It’s somewhat presumptuous of me to blog about flash fiction after having written exactly two of what I believe used to be called short shorts, stories, in my case, of under 500 words. On the other hand, I was a poet for thirty years, so I’m no stranger to telling a story as concisely as I can and ending it with a twist or a knockout punchline.
One of the ways writing short stories in general has helped me improve my craft is by giving me lots of opportunities to establish new characters, each with a distinctive voice (or so I hope). In flash fiction especially, you have to jump right in and let the characters take it away. You’re not going to develop the plot a lot, but something interesting is going to happen—whatever bright idea or tidbit from the news struck you as remarkable. You’re going to set up the situation, the characters are going to do their thing—briefly—and then biff! bam! pow! you give them the grand finale in a line or two.
So far, I haven’t tried to write an actual flash mystery, with a crime, investigation, and solution. I don’t know how many people do that. For me, the form lends itself to sudden death, without the intervention of a detective or indeed any kind of good guy. The characters have a dilemma, and the murder is both the solution to that dilemma and itself the twist at the end. The persona of the author in such a story is much more morally ambiguous figure than in a longer short story or novel. At least, this is true in my own work. There’s no time to take a stand in flash, no time to worry about whether the reader is going to feel comfortable with how things go. And for writers who prefer to make their readers uncomfortable, I suppose, there’s no time for a leisurely harrowing. You have to creep them out in, yep, a flash.
In a flash piece, I don’t worry too much about making every detail true to the facts of life. On the other hand, every detail has to count. You have a limited number of building blocks to construct a convincing world that the reader will see as if peering in the lighted window of a house from a passing car.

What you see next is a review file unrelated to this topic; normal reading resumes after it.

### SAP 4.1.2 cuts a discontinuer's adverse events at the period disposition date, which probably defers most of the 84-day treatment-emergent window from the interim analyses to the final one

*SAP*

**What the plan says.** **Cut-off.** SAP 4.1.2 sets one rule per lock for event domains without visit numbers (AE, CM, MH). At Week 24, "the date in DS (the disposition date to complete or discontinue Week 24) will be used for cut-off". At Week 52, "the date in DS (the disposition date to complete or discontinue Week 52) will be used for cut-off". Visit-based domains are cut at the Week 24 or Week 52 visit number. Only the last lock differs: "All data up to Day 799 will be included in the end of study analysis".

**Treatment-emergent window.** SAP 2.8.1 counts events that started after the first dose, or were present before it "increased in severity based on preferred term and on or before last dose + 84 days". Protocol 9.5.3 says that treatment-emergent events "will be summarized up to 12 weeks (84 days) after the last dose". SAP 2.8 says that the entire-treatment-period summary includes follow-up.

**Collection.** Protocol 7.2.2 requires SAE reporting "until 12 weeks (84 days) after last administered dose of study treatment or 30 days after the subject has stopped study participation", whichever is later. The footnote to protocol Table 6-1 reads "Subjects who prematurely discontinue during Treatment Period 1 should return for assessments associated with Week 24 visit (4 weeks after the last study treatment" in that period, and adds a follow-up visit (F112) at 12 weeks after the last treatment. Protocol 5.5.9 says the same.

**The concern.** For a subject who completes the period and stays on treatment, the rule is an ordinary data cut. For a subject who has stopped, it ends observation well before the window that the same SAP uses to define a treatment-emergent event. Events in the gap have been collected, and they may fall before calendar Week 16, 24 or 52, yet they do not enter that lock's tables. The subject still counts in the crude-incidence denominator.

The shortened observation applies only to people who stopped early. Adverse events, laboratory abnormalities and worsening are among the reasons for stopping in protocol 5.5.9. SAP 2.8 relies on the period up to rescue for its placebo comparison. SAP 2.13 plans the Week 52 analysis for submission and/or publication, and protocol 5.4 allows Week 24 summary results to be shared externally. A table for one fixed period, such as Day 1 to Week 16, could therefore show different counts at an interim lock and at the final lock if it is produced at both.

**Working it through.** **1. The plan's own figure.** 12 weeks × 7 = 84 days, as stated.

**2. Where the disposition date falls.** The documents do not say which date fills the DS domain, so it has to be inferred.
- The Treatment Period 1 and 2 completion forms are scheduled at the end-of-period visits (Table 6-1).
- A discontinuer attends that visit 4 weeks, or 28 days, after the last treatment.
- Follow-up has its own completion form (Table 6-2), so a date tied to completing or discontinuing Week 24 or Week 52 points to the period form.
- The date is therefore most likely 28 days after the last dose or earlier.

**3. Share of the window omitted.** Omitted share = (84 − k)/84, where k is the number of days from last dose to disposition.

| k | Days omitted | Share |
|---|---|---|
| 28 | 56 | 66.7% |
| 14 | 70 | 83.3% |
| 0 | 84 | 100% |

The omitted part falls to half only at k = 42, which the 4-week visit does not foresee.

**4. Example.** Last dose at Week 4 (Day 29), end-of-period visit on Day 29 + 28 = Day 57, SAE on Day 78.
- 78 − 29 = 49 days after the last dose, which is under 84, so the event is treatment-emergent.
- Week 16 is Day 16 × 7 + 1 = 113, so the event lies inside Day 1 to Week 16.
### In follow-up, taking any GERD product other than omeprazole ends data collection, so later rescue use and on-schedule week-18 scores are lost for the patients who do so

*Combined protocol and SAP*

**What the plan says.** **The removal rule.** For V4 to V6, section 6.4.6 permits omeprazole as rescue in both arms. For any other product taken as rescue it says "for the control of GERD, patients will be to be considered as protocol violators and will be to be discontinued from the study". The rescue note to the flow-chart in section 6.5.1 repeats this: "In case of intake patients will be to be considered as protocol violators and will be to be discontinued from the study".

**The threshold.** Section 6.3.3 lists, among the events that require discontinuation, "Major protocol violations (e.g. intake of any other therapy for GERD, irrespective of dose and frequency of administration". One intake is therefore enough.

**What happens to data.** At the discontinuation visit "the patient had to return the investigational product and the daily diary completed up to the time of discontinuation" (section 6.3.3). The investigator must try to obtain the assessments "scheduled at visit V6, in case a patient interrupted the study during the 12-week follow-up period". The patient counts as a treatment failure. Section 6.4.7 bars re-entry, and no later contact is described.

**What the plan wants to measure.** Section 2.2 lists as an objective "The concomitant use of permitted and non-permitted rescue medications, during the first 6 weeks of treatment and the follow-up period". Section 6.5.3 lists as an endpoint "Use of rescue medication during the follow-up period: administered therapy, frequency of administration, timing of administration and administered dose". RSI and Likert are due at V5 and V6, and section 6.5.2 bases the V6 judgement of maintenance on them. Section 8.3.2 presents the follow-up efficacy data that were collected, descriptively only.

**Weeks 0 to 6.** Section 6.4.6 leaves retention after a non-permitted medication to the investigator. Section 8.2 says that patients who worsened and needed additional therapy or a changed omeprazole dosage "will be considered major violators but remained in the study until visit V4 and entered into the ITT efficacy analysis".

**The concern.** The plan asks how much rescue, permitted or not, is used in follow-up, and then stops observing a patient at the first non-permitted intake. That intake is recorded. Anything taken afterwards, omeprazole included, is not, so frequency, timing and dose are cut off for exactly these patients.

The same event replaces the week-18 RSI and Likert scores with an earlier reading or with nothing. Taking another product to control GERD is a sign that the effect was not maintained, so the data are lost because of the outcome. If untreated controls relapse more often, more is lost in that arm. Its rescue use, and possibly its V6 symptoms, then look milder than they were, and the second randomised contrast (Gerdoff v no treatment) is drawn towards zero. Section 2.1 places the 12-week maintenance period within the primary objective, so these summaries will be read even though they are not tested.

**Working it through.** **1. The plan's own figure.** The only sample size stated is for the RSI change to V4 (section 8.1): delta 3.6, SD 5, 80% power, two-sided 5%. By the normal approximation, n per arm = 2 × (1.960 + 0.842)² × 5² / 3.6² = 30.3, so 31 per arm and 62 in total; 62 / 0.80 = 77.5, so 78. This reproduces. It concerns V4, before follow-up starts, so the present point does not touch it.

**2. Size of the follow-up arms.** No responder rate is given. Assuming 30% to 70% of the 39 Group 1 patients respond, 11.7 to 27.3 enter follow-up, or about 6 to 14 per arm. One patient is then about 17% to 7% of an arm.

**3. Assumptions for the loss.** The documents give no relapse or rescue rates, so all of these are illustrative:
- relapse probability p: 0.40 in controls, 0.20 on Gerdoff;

My most recent flash story (right, the second one) is a “what if” inspired by a real event: the finding of a pot of Roman coins by a British treasure hunter. We’re talking big numbers: 52,000 silver and bronze coins. Some pot. In my first draft, I made it a bronze pot to emphasize the heaviness. My husband, a serious history buff who knows both his Romans and his ancient Britain, objected. “The pot wouldn’t have been bronze,” he said. Actually, he said it wasn’t bronze, because he’d seen the news story elsewhere.
What happened in real life wasn’t important. But if there’s no way the pot could ever have been bronze in that period and culture, I couldn’t say it was. “They used ceramic pots,” he said. Not being a writer, he couldn’t see why I wouldn’t say “ceramic pot.” It would have been an unnecessary speed bump, when a story this short has to be a sprint for the reader with no distractions. (“Why didn’t it break?” I can envision the reader asking. “How heavy could it be, if it was only ceramic?”) I settled for “a pot heavy with coin,” which is indisputable and gives the right impression.
One fascinating aspect of writing flash is that I seem to be able to do it with my husband in the room. Both times, the source of inspiration was an article on the Internet. As it happens, my first flash story (yep, the other one) was also inspired by a British treasure find. I could immediately picture the appropriate murder, and I wrote the whole story in less than an hour. Ordinarily, I require solitude to write: “Shush! I’m writing! Go away!” But sprinting through a flash, I’m at the finish line before he has a chance to distract me.